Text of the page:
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$ df -h
Filesystem      Size  Used Avail Use% Mounted on
/dev/loop0       17G   15G  838M  95% /
udev            1.9G  4.0K  1.9G   1% /dev
tmpfs           762M  928K  761M   1% /run
none            5.0M     0  5.0M   0% /run/lock
none            1.9G  940K  1.9G   1% /run/shm
/dev/sda5       196G   18G  178G   9% /host
/dev/mmcblk0p1  7.4G  365M  7.1G   5% /media/3064-6365
/dev/sdb1       961M  157M  805M  17% /media/44C7-E9E7
/dev/sdc1       932G  8.4G  924G   1% /media/My Book
/dev/sda2       100M   25M   76M  25% /media/SYSTEM RESERVED
/dev/sda3       240G   42G  199G  18% /media/Gateway
owner@ubuntu:~$ 

Above is terminal output. I realize that I can not down load files because of the low space on /dev/loop0. But, I do not know how to fix. Would like to use part of /dev/sda5, and /dev/sda3 is Windows 7; /dev/sdc1 is an ext. HD.

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You should add a small description of what you have running there, especially details about the loop partition. The output of sudo losetup -a would certainly be helpful. –  bseibold Aug 9 '12 at 6:53
    
$ sudo losetup -a [sudo] password for owner: /dev/loop0: [0805]:81 (/host/ubuntu/disks/root.disk) $ By the way what does this do? –  John Nicholson Aug 9 '12 at 14:39
    
There's a similar question at askubuntu.com/questions/2465/… but comments say that newer information is available at various links. –  John S Gruber Aug 9 '12 at 19:06
    
Ran: sudo apt-get autoremove sudo apt-get autoclean gksu baobab This gave me: $ df -h Filesystem Size Used Avail Use% Mounted on /dev/loop0 17G 13G 3.1G 81% / ...(skip others) owner@ubuntu:~$ So, I gained 20%, I would like to gain another 60% by moving thing to other locations. I was not sure where to start with wubi , however I now know that it was installed because of the comments with the above commands. But, I did not know what to do still. I then read the comments from John S. Gruber. –  John Nicholson Aug 9 '12 at 23:17
    
owner@ubuntu:~$ df -h Filesystem Size Used Avail Use% Mounted on /dev/loop0 30G 13G 16G 45% / udev 1.9G 4.0K 1.9G 1% /dev tmpfs 762M 924K 761M 1% /run none 5.0M 0 5.0M 0% /run/lock none 1.9G 888K 1.9G 1% /run/shm /dev/sda5 196G 48G 149G 25% /host /dev/mmcblk0p1 7.4G 366M 7.1G 5% /media/3064-6365 /dev/sdb1 961M 157M 805M 17% /media/44C7-E9E7 /dev/sdc1 932G 12G 920G 2% /media/My Book owner@ubuntu:~$ –  John Nicholson Aug 9 '12 at 23:17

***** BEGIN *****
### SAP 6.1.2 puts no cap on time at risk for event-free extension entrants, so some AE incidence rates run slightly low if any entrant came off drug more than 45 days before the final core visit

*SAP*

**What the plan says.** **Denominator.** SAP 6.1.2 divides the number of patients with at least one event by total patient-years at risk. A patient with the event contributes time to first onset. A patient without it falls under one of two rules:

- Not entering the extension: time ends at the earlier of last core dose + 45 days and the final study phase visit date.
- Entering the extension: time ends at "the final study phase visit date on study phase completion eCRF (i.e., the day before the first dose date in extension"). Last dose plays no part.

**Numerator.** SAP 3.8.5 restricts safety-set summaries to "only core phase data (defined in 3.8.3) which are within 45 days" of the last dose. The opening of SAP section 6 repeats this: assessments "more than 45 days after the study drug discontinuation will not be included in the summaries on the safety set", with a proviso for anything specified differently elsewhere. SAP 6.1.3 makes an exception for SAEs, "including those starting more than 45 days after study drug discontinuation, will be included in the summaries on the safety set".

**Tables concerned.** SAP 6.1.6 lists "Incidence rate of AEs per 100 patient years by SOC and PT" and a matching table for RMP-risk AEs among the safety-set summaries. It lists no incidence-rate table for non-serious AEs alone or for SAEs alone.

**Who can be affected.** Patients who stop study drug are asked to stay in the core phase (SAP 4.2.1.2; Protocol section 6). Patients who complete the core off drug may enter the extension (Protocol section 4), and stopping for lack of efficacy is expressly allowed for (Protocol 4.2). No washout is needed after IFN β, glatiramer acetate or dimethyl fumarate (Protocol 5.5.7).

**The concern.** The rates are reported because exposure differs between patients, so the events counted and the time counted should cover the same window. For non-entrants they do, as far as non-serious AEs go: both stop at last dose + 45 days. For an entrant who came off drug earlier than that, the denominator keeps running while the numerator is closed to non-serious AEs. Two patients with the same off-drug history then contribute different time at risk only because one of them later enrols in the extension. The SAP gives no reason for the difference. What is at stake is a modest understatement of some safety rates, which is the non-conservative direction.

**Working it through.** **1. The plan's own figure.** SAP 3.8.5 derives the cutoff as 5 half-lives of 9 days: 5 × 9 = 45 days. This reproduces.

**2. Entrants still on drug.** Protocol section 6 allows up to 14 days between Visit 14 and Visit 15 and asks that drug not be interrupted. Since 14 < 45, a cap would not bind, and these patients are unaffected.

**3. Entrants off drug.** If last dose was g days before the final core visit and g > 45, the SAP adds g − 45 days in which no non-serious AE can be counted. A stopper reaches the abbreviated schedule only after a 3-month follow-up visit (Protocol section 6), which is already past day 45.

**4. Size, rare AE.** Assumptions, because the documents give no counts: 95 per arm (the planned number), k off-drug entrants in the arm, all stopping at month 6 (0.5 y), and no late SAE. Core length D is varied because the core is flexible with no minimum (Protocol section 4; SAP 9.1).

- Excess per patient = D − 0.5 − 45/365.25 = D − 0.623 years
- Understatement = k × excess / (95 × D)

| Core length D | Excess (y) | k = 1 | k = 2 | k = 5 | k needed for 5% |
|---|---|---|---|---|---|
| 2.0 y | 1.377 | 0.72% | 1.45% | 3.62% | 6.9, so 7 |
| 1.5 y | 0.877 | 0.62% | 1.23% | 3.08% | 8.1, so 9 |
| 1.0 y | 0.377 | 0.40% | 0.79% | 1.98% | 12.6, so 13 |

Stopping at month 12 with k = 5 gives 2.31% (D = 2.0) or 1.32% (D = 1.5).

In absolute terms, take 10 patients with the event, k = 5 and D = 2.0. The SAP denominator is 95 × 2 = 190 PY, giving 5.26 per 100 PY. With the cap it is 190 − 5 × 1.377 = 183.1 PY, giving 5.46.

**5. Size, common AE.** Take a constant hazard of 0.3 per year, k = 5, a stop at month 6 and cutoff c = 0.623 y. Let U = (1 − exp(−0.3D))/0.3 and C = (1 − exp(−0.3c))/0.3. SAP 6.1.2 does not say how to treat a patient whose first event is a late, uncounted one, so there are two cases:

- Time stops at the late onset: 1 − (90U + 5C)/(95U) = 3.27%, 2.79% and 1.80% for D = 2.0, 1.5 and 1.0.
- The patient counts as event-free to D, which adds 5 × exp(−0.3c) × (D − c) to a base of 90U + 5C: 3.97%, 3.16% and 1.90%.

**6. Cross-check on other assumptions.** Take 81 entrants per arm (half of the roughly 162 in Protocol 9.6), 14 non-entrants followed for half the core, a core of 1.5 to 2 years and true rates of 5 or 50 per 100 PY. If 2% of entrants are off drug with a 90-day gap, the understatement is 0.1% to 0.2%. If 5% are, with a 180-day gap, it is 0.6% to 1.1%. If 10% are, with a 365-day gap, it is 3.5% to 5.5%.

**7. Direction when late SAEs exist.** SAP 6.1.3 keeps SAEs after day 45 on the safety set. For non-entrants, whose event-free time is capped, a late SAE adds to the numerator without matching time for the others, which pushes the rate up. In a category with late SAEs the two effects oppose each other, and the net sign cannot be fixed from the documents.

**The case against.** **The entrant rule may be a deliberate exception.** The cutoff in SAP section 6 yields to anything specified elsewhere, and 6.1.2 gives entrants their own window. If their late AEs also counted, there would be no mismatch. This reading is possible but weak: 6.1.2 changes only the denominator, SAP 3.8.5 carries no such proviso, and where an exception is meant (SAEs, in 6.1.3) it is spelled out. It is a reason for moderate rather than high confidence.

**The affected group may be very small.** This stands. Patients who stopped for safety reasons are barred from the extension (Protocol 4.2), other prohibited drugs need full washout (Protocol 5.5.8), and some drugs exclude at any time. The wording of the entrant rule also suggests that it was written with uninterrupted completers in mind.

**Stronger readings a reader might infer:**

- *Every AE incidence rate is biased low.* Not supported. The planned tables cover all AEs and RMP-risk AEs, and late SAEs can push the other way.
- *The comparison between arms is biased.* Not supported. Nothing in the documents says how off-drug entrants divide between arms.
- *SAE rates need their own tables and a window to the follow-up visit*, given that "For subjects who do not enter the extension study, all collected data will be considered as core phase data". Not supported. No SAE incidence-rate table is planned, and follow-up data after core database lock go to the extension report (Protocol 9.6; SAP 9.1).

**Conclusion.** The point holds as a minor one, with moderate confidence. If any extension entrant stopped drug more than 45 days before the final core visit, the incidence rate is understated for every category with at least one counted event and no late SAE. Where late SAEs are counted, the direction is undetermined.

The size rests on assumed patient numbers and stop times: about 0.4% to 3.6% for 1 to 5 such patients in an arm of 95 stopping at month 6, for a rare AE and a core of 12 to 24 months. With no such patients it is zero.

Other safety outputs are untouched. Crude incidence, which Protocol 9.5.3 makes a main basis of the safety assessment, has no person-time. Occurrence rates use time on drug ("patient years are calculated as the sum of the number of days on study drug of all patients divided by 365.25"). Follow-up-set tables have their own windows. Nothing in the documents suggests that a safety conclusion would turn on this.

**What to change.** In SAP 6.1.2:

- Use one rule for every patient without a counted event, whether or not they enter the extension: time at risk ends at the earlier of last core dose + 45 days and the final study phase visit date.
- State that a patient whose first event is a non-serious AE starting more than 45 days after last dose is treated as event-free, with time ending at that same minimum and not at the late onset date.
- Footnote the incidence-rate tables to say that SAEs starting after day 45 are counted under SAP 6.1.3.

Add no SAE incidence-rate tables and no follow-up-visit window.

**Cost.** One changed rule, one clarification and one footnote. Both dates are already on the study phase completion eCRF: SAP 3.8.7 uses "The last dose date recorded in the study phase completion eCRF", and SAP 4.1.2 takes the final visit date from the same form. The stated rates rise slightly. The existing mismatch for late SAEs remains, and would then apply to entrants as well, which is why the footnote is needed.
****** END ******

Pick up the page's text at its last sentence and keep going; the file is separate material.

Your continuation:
1 Answer 1

up vote 2 down vote accepted

I think you are running Ubuntu with wubi. Is that true?

If so, please refer to How can I check how much space there is left on WUBI versus how much space it takes on my HDD? for information about what you can do when you are short on space.

There's a link on that question to the wubi guide here.

For resizing the space available you should refer to this.

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wubi not sure. How to check for it? –  John Nicholson Aug 9 '12 at 17:12
    
I went to the "How can I check how..." page, Ran: sudo apt-get autoremove sudo apt-get autoclean and Ran: gksu baobab and the other commmand line commands. –  John Nicholson Aug 9 '12 at 18:38
    
Were you able to free up some space? re: wubi. It doesn't look like you booted from an Ubuntu Live CD or memory stick to install Ubuntu. Did you install Ubuntu by downloading and executing the wubi program to install Ubuntu while executing Windows? –  John S Gruber Aug 9 '12 at 18:39
    
This gave me $ df -h Filesystem Size Used Avail Use% Mounted on /dev/loop0 17G 13G 3.1G 81% / ...(skip others) owner@ubuntu:~$ So, I gained 20%, I would like to gain another 60% by moving thing to other locations. I am not sure where to start with wubi and I now know that it was installed because of the comments with the above commands. But, I do not know what to do still. –  John Nicholson Aug 9 '12 at 18:41
    
I've added a couple of links to my answer that may help. It would be best if you could mention what you have now done to your queston along with the new size numbers. –  John S Gruber Aug 9 '12 at 18:54

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